An Ambitious Sort of Grief: Diary of Pregnancy and Neonatal Loss - Marion Cohen - 120 page book expressing the many aspects of a mother's bereavement, grief and recovery.


Free to Grieve: Healing and Encouragement for Those Who Have Experienced the Physical, Mental and Emotional Trauma of Miscarriage and Stillbirth - Maureen Rank - Written from a Christian perspective, the author offers guidance to the grieving and help toward the future.


Planning a Precious Goodbye - Sherokee Ilse and Susan Erling. - A unique booklet on planning a meaningful funeral or memorial service for a baby. Contains detailed burial and cremation information, sample services, suggested readings and songs. deRuyter-Nelson Publications and Wintergreen Press


The Bereaved Parent - Harriet Sarnoff Schiff, 1978 - Day-to-day decisions and hardships are confronted practically and with consolation. For parents and those who want to help them.


Hope for the Bereaved: Understanding, Coping and Growing Through Grief - Therese S. Schoeneck - A handbook of helpful articles written by bereaved people for bereaved people and those who want to help them.


BOOKS FOR SIBLINGS / CHILDREN


Thumpy's Story - Nancy Dodge - A colorful book of Thumpy, the bunny's, grief over the death of his sister Bun. It encourages children to discuss their feelings in a warm, sensitive way.


Where's Jess? - Marvin Johnson. - The grief of surviving brothers and sisters is explored with valuable coping tips included for young children and parents.


No New Baby - Marilyn Gryte - For youngsters whose mommy miscarries, this very tender book explains how you're not to blame, how we don't always have answers, and that it's OK to be sad and ask questions.

No Tendremos Un Nuevo Bebe  (Spanish language version of above)


Answers to a Child's Questions About Death - Peter Stillman, 1979 - Designed to help younger children cope in healthy, intelligent ways with the shock of a loved one's death.


A Parent's Guide to Raising Grieving Children: Rebuilding Your Family after the Death of a Loved One - Phyllis R. Silverman and Madelyn Kelly, 2009


Where Are You? A Child’s Book About Loss - Laura Olivieri, 2007. Helpful for younger kids (7 and under), following the death of a loved one.


Something Happened: A book for children and parents who have experienced pregnancy loss - Cathy Blandford, 2008


Comfort Me Mommy, I'm Hurting - Diane Stephenson - Story of a young child's excitement waiting for the birth of a baby, followed by grief, anger, hurt, then ultimate acceptance of the sudden death of his unborn brother.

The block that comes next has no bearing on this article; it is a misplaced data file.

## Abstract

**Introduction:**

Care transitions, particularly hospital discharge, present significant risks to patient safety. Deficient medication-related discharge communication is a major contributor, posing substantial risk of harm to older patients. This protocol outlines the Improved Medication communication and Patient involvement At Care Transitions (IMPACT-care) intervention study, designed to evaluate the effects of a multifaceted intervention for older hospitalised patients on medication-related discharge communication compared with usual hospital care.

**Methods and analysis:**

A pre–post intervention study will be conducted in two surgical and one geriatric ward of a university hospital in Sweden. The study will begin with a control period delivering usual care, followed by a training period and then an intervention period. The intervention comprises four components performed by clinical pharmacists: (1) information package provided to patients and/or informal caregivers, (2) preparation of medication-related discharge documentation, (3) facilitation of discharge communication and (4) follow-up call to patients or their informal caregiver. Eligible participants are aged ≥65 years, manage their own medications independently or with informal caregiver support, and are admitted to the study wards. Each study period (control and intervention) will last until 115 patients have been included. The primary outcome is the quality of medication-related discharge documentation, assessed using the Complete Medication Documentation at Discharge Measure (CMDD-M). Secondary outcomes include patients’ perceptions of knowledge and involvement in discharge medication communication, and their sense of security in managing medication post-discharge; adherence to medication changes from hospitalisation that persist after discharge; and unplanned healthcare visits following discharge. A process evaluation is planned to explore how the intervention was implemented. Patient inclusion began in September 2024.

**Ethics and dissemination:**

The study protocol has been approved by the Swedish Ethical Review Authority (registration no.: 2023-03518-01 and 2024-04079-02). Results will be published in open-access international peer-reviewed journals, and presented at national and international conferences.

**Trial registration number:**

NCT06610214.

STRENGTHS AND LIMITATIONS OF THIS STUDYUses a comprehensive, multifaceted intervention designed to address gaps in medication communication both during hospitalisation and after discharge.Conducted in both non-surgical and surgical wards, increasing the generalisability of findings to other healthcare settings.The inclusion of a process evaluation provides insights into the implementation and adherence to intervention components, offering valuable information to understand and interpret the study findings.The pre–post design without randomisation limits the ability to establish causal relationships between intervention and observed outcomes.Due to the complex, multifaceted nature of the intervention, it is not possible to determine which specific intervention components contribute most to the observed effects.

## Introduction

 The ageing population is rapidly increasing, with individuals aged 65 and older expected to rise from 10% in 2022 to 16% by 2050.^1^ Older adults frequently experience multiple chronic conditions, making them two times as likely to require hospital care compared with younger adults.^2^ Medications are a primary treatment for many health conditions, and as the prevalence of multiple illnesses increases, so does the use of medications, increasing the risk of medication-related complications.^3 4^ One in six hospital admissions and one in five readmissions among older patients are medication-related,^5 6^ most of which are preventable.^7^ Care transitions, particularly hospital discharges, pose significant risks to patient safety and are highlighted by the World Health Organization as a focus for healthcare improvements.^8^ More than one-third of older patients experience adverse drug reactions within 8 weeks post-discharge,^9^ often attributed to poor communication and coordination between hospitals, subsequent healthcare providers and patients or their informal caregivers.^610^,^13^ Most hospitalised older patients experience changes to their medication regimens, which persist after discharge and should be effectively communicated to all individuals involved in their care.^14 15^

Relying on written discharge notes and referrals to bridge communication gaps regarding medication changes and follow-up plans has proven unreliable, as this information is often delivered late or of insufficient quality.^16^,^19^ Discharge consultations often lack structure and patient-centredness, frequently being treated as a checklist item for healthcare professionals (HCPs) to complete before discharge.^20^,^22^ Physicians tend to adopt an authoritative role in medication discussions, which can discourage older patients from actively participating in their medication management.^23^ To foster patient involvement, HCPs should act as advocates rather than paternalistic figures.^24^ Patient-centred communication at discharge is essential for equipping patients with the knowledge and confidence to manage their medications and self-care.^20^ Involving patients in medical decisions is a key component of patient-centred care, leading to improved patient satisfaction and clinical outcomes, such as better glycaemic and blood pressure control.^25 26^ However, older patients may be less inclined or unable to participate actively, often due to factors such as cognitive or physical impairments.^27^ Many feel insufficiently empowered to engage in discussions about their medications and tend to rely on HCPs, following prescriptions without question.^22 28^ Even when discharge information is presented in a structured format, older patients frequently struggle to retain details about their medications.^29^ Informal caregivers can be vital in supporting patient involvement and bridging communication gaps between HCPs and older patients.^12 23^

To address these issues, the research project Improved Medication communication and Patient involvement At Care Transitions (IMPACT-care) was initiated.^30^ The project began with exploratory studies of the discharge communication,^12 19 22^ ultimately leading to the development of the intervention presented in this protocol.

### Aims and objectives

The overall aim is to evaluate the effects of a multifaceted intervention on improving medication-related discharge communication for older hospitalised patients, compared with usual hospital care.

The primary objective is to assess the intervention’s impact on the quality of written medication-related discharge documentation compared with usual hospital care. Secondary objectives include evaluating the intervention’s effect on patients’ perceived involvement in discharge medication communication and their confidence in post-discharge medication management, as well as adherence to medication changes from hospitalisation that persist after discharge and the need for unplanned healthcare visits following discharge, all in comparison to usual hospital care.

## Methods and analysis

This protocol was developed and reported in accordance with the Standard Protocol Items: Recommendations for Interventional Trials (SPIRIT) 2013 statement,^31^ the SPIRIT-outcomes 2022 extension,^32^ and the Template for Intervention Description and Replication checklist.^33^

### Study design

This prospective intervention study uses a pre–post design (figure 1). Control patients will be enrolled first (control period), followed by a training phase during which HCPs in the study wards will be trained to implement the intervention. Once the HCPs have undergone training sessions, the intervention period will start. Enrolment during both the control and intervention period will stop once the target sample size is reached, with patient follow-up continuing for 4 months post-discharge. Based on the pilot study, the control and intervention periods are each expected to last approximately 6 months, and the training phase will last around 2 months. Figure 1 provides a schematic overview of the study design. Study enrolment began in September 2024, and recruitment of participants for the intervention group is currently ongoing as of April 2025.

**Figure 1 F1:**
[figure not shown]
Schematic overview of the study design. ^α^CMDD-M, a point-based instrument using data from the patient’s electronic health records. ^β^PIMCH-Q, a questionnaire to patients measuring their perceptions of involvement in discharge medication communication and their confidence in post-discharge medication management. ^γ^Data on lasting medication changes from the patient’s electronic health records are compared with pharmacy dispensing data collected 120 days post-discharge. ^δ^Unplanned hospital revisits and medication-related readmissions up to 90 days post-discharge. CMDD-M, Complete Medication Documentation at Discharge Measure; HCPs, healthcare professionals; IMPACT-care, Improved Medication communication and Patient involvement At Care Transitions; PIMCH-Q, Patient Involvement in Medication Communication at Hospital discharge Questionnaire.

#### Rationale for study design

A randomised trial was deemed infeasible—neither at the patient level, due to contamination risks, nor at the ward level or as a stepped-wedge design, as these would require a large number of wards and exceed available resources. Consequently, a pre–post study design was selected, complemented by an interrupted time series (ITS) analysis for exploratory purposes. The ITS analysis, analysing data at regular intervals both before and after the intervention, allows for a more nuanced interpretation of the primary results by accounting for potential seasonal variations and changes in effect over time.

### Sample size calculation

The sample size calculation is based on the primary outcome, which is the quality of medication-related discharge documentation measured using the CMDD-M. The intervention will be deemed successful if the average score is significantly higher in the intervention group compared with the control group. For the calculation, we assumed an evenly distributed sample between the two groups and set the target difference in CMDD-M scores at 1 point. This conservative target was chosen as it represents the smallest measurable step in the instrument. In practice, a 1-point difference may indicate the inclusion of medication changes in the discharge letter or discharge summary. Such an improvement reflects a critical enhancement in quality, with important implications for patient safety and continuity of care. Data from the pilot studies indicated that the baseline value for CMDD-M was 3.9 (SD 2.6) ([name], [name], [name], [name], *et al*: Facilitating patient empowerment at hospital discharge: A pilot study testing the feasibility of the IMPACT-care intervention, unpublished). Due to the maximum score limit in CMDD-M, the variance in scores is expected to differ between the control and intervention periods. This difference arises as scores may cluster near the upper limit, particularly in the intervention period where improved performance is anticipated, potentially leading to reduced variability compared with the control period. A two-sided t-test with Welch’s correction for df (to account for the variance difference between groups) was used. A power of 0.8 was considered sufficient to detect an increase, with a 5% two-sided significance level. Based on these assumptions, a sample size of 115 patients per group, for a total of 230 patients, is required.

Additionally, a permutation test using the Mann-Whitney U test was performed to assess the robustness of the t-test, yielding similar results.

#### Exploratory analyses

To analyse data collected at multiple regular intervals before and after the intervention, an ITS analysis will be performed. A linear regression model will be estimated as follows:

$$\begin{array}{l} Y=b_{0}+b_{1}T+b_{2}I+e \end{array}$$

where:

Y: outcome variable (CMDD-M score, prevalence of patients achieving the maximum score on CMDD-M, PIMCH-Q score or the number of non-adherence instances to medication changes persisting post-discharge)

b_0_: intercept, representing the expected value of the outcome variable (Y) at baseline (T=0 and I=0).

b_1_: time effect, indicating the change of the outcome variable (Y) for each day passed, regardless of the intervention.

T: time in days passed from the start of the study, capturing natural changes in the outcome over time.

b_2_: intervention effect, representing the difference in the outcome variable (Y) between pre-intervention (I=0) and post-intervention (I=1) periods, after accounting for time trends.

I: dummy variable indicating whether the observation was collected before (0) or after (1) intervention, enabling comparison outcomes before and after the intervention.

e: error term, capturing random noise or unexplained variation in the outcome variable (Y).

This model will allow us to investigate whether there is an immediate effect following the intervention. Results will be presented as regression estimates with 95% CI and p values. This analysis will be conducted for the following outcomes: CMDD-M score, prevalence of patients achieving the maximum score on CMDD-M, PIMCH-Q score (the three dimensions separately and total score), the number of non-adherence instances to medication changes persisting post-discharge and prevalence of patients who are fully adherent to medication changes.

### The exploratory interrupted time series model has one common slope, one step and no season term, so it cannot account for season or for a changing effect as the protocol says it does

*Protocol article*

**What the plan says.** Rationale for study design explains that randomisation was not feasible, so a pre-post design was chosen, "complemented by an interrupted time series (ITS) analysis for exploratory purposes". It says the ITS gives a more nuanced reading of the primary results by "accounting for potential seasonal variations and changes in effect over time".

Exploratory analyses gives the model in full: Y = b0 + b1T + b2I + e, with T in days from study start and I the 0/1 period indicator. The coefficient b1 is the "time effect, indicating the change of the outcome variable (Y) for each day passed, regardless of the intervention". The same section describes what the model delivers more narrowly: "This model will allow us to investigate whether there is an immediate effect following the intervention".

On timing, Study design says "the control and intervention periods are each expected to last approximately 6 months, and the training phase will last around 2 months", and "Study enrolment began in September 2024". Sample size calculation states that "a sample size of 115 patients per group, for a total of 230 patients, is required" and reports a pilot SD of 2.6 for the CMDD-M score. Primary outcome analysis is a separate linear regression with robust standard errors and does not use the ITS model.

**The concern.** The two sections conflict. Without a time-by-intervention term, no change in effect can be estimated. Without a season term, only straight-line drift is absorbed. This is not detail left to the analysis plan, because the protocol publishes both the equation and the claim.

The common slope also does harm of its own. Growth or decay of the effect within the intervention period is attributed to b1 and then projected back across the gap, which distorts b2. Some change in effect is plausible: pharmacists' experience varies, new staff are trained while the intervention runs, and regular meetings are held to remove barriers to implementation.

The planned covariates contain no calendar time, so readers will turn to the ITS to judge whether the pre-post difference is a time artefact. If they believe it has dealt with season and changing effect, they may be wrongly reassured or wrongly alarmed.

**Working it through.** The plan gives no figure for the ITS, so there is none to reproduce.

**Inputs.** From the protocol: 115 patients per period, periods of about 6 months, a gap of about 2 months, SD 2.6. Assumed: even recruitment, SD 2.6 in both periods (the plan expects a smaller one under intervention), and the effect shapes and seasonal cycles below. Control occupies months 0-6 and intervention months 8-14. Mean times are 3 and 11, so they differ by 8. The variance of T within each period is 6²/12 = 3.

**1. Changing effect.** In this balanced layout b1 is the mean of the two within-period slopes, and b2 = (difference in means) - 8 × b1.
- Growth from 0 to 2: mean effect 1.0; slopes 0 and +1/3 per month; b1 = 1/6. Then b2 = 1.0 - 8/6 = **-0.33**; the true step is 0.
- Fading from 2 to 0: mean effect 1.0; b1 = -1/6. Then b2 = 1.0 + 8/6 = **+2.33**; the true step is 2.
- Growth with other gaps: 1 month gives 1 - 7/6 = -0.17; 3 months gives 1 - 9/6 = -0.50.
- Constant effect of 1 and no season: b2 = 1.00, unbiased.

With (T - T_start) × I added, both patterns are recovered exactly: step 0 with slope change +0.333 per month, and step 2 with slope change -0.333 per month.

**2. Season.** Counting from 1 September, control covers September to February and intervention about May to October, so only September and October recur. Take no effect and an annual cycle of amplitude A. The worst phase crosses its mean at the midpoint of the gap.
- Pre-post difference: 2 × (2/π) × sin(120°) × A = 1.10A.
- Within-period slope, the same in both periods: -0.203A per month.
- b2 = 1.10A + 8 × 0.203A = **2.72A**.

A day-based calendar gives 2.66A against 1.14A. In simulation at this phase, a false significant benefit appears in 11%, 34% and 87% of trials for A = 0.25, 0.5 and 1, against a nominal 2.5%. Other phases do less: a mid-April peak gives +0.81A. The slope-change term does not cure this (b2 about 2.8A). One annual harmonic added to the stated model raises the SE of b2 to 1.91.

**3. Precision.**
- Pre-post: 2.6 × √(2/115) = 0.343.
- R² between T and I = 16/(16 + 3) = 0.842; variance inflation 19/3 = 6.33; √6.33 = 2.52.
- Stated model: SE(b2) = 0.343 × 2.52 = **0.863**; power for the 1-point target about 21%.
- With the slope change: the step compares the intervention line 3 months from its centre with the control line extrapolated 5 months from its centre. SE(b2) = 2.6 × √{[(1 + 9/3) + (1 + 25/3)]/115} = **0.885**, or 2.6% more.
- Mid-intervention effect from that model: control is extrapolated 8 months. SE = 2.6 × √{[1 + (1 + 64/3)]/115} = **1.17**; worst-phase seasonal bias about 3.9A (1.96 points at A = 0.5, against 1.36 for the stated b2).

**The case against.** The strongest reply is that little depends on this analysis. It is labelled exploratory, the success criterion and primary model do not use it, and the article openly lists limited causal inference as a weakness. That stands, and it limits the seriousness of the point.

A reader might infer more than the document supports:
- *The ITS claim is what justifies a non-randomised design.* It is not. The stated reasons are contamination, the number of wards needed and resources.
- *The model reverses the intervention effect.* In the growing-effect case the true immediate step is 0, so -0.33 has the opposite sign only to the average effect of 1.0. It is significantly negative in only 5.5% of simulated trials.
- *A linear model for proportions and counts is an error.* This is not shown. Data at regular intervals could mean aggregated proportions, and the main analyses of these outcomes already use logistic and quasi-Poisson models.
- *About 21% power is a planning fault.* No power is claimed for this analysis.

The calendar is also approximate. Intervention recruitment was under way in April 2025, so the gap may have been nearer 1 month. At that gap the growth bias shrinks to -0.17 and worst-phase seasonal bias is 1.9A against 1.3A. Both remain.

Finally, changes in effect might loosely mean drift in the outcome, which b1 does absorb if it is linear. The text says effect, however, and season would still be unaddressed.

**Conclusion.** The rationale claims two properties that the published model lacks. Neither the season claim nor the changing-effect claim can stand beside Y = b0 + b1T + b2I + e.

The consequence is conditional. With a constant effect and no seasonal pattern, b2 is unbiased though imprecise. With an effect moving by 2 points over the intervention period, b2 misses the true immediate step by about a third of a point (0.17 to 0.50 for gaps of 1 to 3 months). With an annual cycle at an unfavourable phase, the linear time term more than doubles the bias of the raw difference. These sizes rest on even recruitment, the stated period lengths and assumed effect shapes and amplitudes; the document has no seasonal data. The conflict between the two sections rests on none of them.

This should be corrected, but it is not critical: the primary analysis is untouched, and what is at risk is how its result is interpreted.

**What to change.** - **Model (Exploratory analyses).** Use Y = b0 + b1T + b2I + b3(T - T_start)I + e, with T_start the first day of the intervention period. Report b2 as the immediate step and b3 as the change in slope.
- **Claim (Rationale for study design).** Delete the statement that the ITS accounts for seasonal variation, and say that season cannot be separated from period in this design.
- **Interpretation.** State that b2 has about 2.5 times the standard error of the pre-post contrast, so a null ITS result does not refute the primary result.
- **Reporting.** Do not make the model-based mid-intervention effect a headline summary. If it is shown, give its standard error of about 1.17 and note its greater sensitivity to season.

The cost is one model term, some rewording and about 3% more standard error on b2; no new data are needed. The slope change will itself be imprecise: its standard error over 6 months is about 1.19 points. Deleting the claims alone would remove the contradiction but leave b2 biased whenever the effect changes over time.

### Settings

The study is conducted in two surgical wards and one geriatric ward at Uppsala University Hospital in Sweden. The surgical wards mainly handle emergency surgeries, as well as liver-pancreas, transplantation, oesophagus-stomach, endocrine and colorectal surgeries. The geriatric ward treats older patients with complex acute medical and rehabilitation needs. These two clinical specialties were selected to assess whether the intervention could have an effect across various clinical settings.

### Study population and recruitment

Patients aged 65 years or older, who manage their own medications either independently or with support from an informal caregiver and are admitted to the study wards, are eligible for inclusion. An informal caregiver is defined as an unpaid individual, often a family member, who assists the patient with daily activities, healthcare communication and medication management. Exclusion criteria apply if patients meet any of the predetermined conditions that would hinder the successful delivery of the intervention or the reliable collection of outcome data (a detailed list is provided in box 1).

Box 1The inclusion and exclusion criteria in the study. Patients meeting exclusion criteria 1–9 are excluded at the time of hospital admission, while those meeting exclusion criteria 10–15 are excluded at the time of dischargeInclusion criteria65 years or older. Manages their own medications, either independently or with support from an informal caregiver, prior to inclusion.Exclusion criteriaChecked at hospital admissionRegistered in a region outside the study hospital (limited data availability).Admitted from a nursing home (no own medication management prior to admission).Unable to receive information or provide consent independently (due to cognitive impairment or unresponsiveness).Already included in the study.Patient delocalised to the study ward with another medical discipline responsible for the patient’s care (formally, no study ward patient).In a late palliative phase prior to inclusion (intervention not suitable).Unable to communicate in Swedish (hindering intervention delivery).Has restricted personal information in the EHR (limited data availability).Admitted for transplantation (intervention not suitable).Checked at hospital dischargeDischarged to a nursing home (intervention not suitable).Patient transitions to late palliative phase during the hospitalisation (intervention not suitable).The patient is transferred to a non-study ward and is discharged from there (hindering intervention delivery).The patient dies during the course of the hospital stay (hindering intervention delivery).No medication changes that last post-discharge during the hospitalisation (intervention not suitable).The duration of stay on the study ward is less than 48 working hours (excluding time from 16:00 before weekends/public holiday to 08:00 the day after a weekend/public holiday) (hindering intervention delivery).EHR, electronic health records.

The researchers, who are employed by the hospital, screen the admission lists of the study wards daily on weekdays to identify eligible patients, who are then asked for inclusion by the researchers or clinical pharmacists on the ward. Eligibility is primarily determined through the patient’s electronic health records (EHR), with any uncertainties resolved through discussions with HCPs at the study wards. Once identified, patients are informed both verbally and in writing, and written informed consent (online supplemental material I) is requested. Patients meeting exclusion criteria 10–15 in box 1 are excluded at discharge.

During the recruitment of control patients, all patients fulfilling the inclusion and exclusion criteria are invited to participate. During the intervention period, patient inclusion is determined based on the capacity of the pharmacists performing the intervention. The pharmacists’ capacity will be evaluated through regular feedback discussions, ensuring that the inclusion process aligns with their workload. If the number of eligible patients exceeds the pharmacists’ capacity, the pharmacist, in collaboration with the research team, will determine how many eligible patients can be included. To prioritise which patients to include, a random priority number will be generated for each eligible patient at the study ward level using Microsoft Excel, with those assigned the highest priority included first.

Life and Loss: A Guide to Help Grieving Children - Linda Goldman, 1999


SUBSEQUENT PREGNANCY


Still To Be Born - Pat and Kirk Schwiebert, 1986 - Contains help for parents faced with decisions about the future. How parents decided when to get pregnant again, their feelings about their unborn child during labor and bonding after birth


What Next? - Sherokee Ilse and Susan Erling - This booklet examines the choices and options available to couples after a pregnancy or infant loss. Contains information on subsequent pregnancy, adoption and child-free living. deRuyter-Nelson Publications and Wintergreen Press


The Shadow Of An Angel - Marion Cohen - From the trauma or neonatal loss and subsequent pregnancy to the heights of ultimate success.


BOOKS FOR EDUCATORS


A Guide to Resources in Perinatal Bereavement - N.C.E.M.C.H. - Provides information about selected resources and programs for professionals working with parents suffering miscarriage, stillbirth or neonatal death.


Health Provider's Manual for Helping After Perinatal Death by H.A.N.D. of Santa Clara County, 1988 - A resource network for information on perinatal loss.


FERTILITY


Making Babies: A Proven 3-Month Program for Maximum Fertility - Sami S. David and Jill Blakeway, 2009


The Fertility Diet: Groundbreaking Research Reveals Natural Ways to Boost Ovulation and Improve Your Chances of Getting Pregnant - Jorge Chavarro, Walter Willett and Patrick Skerrett, 2009


The Infertility Cure: The Ancient Chinese Wellness Program for Getting Pregnant and Having Healthy Babies - Randine A. Lewis, 2005


Fertility and Conception: A Complete Guide to Getting Pregnant - Zita West, 2003


The Mind-Body Fertility Connection: The True Pathway to Conception  - Jim Schwartz, 2008


Taking Charge of Your Fertility, 10th Anniversary Edition: The Definitive Guide to Natural Birth Control, Pregnancy Achievement, and Reproductive Health - Toni Weschler, 2006


PARENTING BOOKS


Kids Are Worth It! :Giving Your Child The Gift Of Inner Discipline - Barbara Coloroso, 2002


Parenting Through Crisis: Helping Kids in Times of Loss, Grief, and Change, Barbara Coloroso, 2001


The Secret of Parenting: How to Be in Charge of Today's Kids--from Toddlers to Preteens--Without Threats or Punishment - Anthony E. Wolf Ph.D., 2000


Talking With Children About Loss, Maria Trozzi, 1999.